Zac Cross loves life, fishing with his mates and boats, especially boats. He’s owned a hell of a lot of them over the years, but now he’s sitting pretty in a 9m Sea Cruiser he designed himself, with a little help from his old mate down the Sou’ West Coast, Ed Richardson.


Zac Cross is a happy man. He runs a business — Cross Country Fishing Charters — doing what he loves, turning punters on to the pleasures of a day on the water chasing fish. And he’s finally found his ideal boat. Zac’s 9m Sea Cruiser was nine months in the planning, three years in the build. It’s a mash-up of the best bits of boats that Zac has owned over the past 10 years — take a bit of this, a bit of that, and weld the bastard together. While Zac was furiously scribbling his designs down on the backs of envelopes, Big Ed and the team at Ed Richardson Marine did the heavy lifting and fine tuning that turned a dream into a dreamboat.




The Captain voyaged in the Sea Cruiser from Apollo Bay to King Island alongside Scotty Gray and a motley armada of pirates a few months back. Read all about it in Issue #15 of The Captain. The trip was something of a mission thanks to rough seas heading over and a shitload of camera gear. “The sea wasn’t too smooth on the way over and with a couple of hundred kilos of camera gear up in the nose she rode like a bulldozer,” Zac recalls. “You can’t take Bass Strait lightly — it can turn on the click of a finger.”



Casting his mind back to the KI crusade, Zac’s eyes glaze over as he lists the smorgasbord of fishy goodness on offer. “We were running single hooks or paternoster rigs and just drifting, using squid because it holds onto the hook better in deeper water. We caught snapper, knifejaw, gummy shark, sea perch, nannygais, a few spurdogs and endless amounts of squid. The crayfish were incredible.” It seems Zac also had a mancrush on marine biologist and all-round fishing guru Scotty Gray. “I got pretty excited with Scotty on my boat — what he doesn’t know about fishing isn’t worth knowing. He’ll be out the back roaring on the micro-jig to catch a little sea perch. He’ll be frothing — his enthusiasm is contagious and he’s real generous with his advice.”




A country boy from Horsham, Victoria, Zac credits his dad, Pedro, for getting him into fishing. “We’d head down to the river with a slug gun and motorbike to watch Dad fish,” he says. “We did a lot of bait fishing in local rivers, then started sea fishing in our early teens.” Zac’s raging boat habit is all his own work. At 17, he bought his first, a 488 Savage Osprey and was, er, hooked. “I’ve bought and sold boats for 10 years,” he says. “I’ve always had three or four at a time and travelled all round Australia to pick them up. If I’m not in the boat fishing, I’ll be in it on the trailer, working on it. My partner, Laura, reckons it’s an actual illness. I love fishing, but being on the water overrides that. Sometimes I’ll spend half the day just driving the boat around. You’re offshore, no phone reception, you’re off the map. Pack your food, a few frothies and just send it.”




Proudly wrapped in the red, black and white colours of his beloved AFL club St Kilda, Zac’s Sea Cruiser is a whopping 9.3m x 2.95m. It’s got a centre cab, a walkaround deck fitted with Ultralon flooring and a 150L freshwater tank. The grunt factor comes from twin 250AP Suzukis. Zac reckons the walkaround rocks. “The layout makes it so easy to fish — in the bay or offshore,” he grins. “There’s a fishing platform up the front with rod holders and seating. It gives you that extra space when you’ve got a decent fish — you can run it right around the boat. I’ve kept the hardtop short so the work area at the back of the boat is big enough. That does mean you can get a bit wet, like you blokes did going to KI. Some people prefer an apron around the cab, but my focus is fishing, so I’ve got that clearance for when people are waving their rods around like they’re at a disco.”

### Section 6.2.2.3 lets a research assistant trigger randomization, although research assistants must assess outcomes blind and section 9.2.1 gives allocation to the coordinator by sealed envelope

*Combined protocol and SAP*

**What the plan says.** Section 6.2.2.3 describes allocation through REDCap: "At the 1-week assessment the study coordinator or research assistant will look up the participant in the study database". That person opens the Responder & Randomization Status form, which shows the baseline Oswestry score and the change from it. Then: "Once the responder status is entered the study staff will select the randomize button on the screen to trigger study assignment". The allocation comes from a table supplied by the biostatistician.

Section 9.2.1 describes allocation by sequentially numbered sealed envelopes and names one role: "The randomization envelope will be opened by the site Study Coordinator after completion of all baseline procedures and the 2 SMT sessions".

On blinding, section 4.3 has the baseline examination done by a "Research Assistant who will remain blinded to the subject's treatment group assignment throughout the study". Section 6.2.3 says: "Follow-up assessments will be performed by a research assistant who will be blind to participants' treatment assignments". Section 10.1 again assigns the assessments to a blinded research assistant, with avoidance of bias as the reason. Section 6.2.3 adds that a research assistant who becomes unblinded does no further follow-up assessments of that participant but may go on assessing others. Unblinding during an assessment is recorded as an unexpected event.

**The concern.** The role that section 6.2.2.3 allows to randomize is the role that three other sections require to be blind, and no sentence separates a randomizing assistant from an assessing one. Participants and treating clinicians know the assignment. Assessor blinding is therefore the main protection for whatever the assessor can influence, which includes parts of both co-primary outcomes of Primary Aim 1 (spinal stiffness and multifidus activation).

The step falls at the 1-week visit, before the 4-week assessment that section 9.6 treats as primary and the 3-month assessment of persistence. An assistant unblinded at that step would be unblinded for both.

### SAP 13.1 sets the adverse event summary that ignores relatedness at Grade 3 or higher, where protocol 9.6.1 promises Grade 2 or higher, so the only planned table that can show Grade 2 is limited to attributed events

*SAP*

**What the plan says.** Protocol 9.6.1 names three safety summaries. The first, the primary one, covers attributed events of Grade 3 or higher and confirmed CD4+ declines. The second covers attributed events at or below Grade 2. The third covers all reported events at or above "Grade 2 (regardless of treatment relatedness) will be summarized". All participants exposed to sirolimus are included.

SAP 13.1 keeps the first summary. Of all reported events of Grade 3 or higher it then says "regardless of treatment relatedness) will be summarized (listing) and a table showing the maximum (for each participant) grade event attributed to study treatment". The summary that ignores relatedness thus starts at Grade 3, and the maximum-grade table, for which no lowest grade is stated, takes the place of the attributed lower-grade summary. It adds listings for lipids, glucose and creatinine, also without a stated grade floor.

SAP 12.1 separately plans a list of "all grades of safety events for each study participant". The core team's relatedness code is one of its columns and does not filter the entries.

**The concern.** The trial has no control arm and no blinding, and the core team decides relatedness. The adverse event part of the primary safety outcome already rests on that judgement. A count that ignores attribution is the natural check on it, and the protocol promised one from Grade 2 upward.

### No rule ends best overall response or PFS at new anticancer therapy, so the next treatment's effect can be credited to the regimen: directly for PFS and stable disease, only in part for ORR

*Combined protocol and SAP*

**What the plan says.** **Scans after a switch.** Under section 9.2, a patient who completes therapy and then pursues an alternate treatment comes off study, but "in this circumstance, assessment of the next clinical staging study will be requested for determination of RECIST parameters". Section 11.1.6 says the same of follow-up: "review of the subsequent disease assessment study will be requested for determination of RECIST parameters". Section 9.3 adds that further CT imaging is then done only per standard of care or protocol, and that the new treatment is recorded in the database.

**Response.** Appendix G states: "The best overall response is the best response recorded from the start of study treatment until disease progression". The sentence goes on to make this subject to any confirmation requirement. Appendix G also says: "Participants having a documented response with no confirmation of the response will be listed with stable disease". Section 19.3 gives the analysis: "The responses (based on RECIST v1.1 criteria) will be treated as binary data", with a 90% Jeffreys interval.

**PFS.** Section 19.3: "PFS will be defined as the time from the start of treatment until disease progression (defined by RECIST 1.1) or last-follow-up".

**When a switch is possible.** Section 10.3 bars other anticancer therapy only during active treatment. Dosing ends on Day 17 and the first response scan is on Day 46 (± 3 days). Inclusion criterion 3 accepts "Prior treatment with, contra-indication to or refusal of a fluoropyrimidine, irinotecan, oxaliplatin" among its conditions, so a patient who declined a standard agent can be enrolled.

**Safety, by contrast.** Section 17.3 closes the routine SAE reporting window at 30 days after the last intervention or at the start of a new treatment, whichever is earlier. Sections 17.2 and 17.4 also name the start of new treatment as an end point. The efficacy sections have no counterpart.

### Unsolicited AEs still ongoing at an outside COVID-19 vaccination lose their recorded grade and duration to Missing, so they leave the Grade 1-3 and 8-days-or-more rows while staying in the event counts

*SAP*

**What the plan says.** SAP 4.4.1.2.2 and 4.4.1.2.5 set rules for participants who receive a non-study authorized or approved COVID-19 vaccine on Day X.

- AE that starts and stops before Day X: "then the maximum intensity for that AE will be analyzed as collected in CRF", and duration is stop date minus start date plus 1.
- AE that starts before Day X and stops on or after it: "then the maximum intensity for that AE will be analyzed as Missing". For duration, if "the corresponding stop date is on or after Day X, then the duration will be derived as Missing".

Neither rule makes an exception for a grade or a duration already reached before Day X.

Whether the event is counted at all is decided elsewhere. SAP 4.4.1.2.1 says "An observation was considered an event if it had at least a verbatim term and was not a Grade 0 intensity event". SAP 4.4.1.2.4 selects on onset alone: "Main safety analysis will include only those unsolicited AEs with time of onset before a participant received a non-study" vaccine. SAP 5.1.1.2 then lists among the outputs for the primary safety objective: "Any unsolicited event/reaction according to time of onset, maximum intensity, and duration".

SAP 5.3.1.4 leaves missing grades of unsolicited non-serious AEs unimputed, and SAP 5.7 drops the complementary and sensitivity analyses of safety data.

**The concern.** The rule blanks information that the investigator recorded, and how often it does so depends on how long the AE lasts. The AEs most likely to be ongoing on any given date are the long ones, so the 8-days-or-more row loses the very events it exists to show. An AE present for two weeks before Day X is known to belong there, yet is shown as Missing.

He has plans to slot a viewing platform up on the hardtop for when he’s chasing really big fish.On the KI crusade, The Captain found it also wasn’t a bad spot for a siesta. Zac apparently designed the actual cab around his two 80L Techni-Ice fridge/freezers. “That determined the length of the cab. I’ve got a 160L esky — the whole station is removable, plus live bait tanks and livey tubes.”



The Sea Cruiser has a second helm station, a notion Zac got visiting the Hutchwilco Boat Show across the ditch in NZ. “It cost me a lot of money that trip — and not just the airfares!” Zac laughs. “The second helm station was a no-brainer. I use it for docking because there’s such a good view of the outside of the boat. When I’m chasing a good fish, it lets me get out with the punters. “It’s not so much stealing ideas from other boats, but learning from them,” he says with an amazingly straight face. “I got the back spillway idea from a Barcrusher and made my own version of the Stabicraft walkaround. I pinched the idea for a drain off the side — I’ve got drains up the front and in the cab, and eight bilge pumps. I deleted the walk-in transom at the back because punters can’t fish that corner without it hitting their knees — and with the dive door, there wasn’t any need to keep it.”